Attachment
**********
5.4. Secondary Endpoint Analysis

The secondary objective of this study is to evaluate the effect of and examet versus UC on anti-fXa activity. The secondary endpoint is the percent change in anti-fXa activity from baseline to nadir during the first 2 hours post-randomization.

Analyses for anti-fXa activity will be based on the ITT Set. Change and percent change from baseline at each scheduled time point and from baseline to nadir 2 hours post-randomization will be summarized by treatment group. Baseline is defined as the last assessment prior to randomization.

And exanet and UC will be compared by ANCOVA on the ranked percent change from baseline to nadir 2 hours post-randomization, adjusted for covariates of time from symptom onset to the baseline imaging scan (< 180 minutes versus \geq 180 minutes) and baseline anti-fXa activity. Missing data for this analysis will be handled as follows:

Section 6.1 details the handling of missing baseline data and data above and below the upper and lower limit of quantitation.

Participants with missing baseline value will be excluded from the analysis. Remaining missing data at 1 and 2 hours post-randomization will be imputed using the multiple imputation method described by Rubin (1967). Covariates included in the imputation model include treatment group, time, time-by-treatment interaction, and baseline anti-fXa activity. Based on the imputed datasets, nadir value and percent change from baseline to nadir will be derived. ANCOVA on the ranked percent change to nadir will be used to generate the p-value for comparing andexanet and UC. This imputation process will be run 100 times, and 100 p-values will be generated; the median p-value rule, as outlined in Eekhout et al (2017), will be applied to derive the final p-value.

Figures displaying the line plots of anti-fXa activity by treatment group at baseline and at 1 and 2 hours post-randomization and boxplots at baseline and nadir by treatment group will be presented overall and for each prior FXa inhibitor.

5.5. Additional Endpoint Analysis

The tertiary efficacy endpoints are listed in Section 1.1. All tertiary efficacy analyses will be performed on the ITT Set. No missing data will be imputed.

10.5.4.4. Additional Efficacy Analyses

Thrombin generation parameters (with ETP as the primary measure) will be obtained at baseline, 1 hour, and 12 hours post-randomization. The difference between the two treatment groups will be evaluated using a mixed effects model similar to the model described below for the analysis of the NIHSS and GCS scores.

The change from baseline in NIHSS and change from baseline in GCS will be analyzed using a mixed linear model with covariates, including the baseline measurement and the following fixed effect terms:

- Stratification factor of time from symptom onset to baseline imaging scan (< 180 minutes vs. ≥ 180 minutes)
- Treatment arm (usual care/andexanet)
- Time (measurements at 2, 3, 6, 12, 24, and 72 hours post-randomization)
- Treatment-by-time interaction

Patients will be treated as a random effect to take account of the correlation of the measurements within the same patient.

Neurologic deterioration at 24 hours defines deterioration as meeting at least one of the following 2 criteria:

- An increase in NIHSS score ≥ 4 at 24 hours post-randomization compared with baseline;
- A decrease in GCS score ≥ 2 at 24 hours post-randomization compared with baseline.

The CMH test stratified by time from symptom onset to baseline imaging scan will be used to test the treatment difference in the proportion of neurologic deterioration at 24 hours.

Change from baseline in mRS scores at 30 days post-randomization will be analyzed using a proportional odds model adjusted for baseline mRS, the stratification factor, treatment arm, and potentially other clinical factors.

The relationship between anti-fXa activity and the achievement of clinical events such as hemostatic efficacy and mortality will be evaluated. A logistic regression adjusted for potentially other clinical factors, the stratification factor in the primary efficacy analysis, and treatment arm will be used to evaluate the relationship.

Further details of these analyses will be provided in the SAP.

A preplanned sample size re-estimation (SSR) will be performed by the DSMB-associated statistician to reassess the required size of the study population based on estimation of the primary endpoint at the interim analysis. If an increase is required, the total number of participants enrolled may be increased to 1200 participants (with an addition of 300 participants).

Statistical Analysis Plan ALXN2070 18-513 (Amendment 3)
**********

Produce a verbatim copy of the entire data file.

5.4. Secondary Endpoint Analysis

The secondary objective of this study is to evaluate the effect of and examet versus UC on anti-fXa activity. The secondary endpoint is the percent change in anti-fXa activity from baseline to nadir during the first 2 hours post-randomization.

Analyses for anti-fXa activity will be based on the ITT Set. Change and percent change from baseline at each scheduled time point and from baseline to nadir 2 hours post-randomization will be summarized by treatment group. Baseline is defined as the last assessment prior to randomization.

And exanet and UC will be compared by ANCOVA on the ranked percent change from baseline to nadir 2 hours post-randomization, adjusted for covariates of time from symptom onset to the baseline imaging scan (< 180 minutes versus \geq 180 minutes) and baseline anti-fXa activity. Missing data for this analysis will be handled as follows:

Section 6.1 details the handling of missing baseline data and data above and below the upper and lower limit of quantitation.

Participants with missing baseline value will be excluded from the analysis. Remaining missing data at 1 and 2 hours post-randomization will be imputed using the multiple imputation method described by Rubin (1967). Covariates included in the imputation model include treatment group, time, time-by-treatment interaction, and baseline anti-fXa activity. Based on the imputed datasets, nadir value and percent change from baseline to nadir will be derived. ANCOVA on the ranked percent change to nadir will be used to generate the p-value for comparing andexanet and UC. This imputation process will be run 100 times, and 100 p-values will be generated; the median p-value rule, as outlined in Eekhout et al (2017), will be applied to derive the final p-value.

Figures displaying the line plots of anti-fXa activity by treatment group at baseline and at 1 and 2 hours post-randomization and boxplots at baseline and nadir by treatment group will be presented overall and for each prior FXa inhibitor.

5.5. Additional Endpoint Analysis

The tertiary efficacy endpoints are listed in Section 1.1. All tertiary efficacy analyses will be performed on the ITT Set. No missing data will be imputed.

10.5.4.4. Additional Efficacy Analyses

Thrombin generation parameters (with ETP as the primary measure) will be obtained at baseline, 1 hour, and 12 hours post-randomization. The difference between the two treatment groups will be evaluated using a mixed effects model similar to the model described below for the analysis of the NIHSS and GCS scores.

The change from baseline in NIHSS and change from baseline in GCS will be analyzed using a mixed linear model with covariates, including the baseline measurement and the following fixed effect terms:

- Stratification factor of time from symptom onset to baseline imaging scan (< 180 minutes vs. ≥ 180 minutes)
- Treatment arm (usual care/andexanet)
- Time (measurements at 2, 3, 6, 12, 24, and 72 hours post-randomization)
- Treatment-by-time interaction

Patients will be treated as a random effect to take account of the correlation of the measurements within the same patient.

Neurologic deterioration at 24 hours defines deterioration as meeting at least one of the following 2 criteria:

- An increase in NIHSS score ≥ 4 at 24 hours post-randomization compared with baseline;
- A decrease in GCS score ≥ 2 at 24 hours post-randomization compared with baseline.

The CMH test stratified by time from symptom onset to baseline imaging scan will be used to test the treatment difference in the proportion of neurologic deterioration at 24 hours.

Change from baseline in mRS scores at 30 days post-randomization will be analyzed using a proportional odds model adjusted for baseline mRS, the stratification factor, treatment arm, and potentially other clinical factors.

The relationship between anti-fXa activity and the achievement of clinical events such as hemostatic efficacy and mortality will be evaluated. A logistic regression adjusted for potentially other clinical factors, the stratification factor in the primary efficacy analysis, and treatment arm will be used to evaluate the relationship.

Further details of these analyses will be provided in the SAP.

A preplanned sample size re-estimation (SSR) will be performed by the DSMB-associated statistician to reassess the required size of the study population based on estimation of the primary endpoint at the interim analysis. If an increase is required, the total number of participants enrolled may be increased to 1200 participants (with an addition of 300 participants).

Statistical Analysis Plan ALXN2070 18-513 (Amendment 3)